After the breech is exposed, an odd lever-type extractor/ejector, mounted under the barrel, is pivoted to the rear, extracting the empty case and ejecting it through the bottom of the receiver. The bolt's operating cam then forces the bolt face to pivot downward, aligning a cartridge feed groove in the left side of the bolt with the chamber. While the bolt and barrel are returning forward, a cartridge-rammer lever, mounted on the barrel extension, is pivoted forward, loading a fresh cartridge.It was used extensively by the Imperial Russian Army, which bought 1,250 examples and deployed them during theRusso-Japanese war,File:RUSSOJAPANESEWARIMAGE.jpg and was deployed (arming infantry companies, mountain troops and later storm troopers) in 1914 by the German Army in 7.92 mm calibre. It saw service during World War I. It was considered expensive to produce, but was known for its reliability. It was sold to 34 nations in a dozen different calibres before and after World War I, seeing service in China during the Warlord wars
Among the fighting forces with the Madsen in their arsenals in the immediate aftermath of World War I was the Czechoslovak Legionsin Russia, fighting the Bolsheviks in SiberiaFile:Legion tcheque.JPGThe gun was bought by Paraguay in the 1920s and early 1930s as that country quietly girded for war with Bolivia over mutual claims to the Gran Chaco region, and it served in the Paraguayan army in the Chaco War (1932–1935). Almost 400 were on hand when the war began, and more were bought as the war progressed. The Argentine Army detachment which protected neutrality along the border with Paraguay and Bolivia during the Chaco War used the Madsen in combat operations at least once, in the course of an engagement against members of the Maká tribe commanded by deserters who had looted a farm and killed some of its inhabitants in 1933. WhenBrazil acquired some 23 CV-35 tankettes from Italy in the late 1930s, a File:TKS P1010141 2.jpgmajority of the vehicles were armed with twin-mounted 7 mm Madsens. Ireland had a total of 24 Madsen machine guns all in .303 calibre. They were fitted to its Landsverk L60 light tanksFile:Stridsvagn m40K Hässleholm 31.07.09.JPG,Leyland Armoured Cars,File:Leyland Armoured Car.jpg Landsverk L180 armoured cars and Dodge Armoured Cars. In the 1950s those left in Irish service were replacedFile:Irish Army Rolls-Royce Armoured Car Co. Cork 1941.jpg with .30 Browning machine gunsFile:Madsen machine gun with magazine.jpg]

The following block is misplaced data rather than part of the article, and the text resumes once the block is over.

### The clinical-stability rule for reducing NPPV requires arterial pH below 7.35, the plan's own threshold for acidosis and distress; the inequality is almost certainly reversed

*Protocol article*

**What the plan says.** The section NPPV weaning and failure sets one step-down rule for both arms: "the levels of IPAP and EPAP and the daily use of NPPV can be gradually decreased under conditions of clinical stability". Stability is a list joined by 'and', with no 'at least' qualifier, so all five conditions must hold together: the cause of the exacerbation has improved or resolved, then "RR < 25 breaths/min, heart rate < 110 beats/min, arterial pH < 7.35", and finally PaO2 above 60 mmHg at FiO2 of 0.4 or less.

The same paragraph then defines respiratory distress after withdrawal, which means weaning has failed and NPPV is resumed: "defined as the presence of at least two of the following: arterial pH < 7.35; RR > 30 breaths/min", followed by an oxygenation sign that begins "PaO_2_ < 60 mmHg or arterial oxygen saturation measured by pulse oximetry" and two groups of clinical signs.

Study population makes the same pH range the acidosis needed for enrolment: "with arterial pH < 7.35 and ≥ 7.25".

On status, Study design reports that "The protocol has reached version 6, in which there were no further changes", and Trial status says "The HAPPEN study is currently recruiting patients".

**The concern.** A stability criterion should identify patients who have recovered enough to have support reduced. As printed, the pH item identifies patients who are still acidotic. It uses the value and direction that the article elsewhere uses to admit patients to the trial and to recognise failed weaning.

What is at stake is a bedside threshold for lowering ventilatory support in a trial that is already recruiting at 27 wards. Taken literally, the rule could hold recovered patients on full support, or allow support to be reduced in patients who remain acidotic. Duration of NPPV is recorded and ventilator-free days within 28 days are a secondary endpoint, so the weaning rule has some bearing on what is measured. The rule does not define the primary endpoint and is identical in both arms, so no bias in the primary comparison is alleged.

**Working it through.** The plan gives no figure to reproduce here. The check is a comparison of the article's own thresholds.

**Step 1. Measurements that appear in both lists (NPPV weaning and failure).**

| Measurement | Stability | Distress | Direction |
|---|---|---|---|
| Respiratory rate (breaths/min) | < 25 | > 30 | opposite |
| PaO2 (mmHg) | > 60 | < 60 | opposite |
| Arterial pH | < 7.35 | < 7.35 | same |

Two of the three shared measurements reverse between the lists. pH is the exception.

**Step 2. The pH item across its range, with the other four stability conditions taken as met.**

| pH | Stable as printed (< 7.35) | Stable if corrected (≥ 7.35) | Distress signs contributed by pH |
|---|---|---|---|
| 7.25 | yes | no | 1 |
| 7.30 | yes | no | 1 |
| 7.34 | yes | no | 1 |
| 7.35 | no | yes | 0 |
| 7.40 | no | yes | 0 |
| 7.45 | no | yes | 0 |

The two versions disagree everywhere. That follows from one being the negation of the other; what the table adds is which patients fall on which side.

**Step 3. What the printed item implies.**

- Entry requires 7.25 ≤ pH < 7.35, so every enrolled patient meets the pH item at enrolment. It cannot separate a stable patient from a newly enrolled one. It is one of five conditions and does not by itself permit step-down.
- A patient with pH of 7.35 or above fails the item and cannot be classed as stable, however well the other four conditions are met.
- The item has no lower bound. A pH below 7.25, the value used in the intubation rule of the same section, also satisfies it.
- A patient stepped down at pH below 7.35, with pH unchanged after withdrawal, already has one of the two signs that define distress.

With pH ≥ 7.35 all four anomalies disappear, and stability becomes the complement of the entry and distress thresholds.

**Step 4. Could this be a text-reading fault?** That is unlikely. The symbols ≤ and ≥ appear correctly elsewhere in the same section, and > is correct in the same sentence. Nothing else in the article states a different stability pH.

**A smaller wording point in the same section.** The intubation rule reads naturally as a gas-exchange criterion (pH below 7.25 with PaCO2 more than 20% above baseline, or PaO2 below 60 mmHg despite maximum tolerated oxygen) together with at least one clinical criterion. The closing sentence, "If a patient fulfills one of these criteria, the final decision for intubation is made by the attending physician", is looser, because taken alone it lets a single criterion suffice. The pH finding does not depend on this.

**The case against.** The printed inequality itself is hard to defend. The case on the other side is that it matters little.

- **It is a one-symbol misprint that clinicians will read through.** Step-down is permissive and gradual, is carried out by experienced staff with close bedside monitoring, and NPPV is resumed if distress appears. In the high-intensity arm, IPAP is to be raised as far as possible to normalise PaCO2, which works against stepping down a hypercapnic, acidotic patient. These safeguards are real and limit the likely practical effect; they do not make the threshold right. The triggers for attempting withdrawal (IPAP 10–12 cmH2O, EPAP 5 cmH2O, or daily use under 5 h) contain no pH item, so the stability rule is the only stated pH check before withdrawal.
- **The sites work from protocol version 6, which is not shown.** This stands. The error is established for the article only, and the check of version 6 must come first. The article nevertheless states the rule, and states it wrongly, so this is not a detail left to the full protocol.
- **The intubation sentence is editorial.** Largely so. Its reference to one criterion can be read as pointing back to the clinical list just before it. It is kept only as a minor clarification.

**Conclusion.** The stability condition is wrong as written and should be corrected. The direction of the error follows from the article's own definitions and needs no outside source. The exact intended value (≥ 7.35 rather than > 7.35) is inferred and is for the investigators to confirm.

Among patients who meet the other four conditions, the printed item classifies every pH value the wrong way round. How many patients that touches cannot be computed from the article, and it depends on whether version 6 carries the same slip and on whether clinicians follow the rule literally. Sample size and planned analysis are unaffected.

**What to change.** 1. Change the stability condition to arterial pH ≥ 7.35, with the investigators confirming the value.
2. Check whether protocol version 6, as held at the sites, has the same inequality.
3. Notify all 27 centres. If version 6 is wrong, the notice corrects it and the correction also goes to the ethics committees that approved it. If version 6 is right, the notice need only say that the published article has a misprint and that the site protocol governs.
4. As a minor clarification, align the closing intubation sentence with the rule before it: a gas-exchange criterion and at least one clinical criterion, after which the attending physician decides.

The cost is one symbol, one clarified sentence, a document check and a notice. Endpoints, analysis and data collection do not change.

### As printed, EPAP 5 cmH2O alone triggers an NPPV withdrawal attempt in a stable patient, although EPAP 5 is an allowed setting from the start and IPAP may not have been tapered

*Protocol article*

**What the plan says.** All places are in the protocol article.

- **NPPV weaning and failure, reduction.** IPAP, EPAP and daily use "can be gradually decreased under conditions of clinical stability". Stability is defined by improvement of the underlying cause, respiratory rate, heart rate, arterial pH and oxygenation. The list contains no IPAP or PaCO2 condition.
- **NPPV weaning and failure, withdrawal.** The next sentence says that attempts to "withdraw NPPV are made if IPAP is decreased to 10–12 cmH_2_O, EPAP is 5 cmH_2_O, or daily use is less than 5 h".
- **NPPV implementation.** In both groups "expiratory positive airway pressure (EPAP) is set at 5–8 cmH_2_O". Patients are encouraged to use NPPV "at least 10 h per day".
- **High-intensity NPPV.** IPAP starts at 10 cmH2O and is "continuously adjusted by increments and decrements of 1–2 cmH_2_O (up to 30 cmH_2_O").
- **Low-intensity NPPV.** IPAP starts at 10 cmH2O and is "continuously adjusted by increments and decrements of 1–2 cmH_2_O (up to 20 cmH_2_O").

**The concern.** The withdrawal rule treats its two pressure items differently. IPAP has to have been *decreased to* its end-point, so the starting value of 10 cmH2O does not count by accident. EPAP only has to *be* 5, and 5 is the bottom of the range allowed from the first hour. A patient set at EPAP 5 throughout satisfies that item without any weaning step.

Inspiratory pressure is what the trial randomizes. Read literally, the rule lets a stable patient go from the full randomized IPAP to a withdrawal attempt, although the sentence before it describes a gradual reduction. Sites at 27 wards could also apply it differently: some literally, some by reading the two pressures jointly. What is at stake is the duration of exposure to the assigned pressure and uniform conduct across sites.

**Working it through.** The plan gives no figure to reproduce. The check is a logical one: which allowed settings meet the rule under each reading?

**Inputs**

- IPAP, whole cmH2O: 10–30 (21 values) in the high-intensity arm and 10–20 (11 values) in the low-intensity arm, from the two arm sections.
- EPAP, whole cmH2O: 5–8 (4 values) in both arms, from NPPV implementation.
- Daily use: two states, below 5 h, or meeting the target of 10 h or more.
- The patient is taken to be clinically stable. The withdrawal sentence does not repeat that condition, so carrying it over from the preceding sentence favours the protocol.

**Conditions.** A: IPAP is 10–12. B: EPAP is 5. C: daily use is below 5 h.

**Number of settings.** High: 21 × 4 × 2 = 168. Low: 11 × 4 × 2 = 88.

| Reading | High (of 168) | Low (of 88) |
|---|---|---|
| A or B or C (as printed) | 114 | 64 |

Several prototypes of dirt-proof, fully enclosed Chauchat magazines were successfully tested in May and June 1918, but came too late. Stronger but still open-sided standard magazines as well as tailored canvas gun covers protecting the gun against mud during transport had previously been issued to all Chauchat gunners in 1917. The initial two-man Chauchat team was also found insufficient and eventually grew to a four-man squad by October 1917 (the squad leader, the gunner, the assistant gunner who handled the magazines plus one additional magazine carrier).The Mle 1915 Chauchat's performance on the battlefields drew mixed reviews from the users when the war was stagnating in the mud of the trenches in 1916. This brought about a survey, regiment by regiment, requested by General Pétain in late 1916 -File:Philippe Pétain (en civil, autour de 1930).jpg the survey's essential conclusion was that the open sided magazines were defective and caused about two thirds of all stoppages. Loose earth, grit and other particles easily entered the gun through these open-sided magazines, an ever present risk in the muddy environment of the trenches. Its long recoil action is often cited as a source of problems for the shooter. However recent firing tests have demonstrated that it is the Chauchat's ergonomics and its loose bipod, rather than its recoil, that makes it a difficult gun to keep on target beyond very short bursts. On some of the Gladiator-made guns, the sights also made the Chauchat shoot systematically too low and to the right. Overheating after long continuous firings (about 400 rounds) dilated the recoiling barrel sleeve to the point where it refused to return forward until the gun had cooled off, thus creating a stoppage that could last 10 minutes. Hence, the manuals recommended firing only in short bursts or semi-auto and insisted that only good magazines should be used.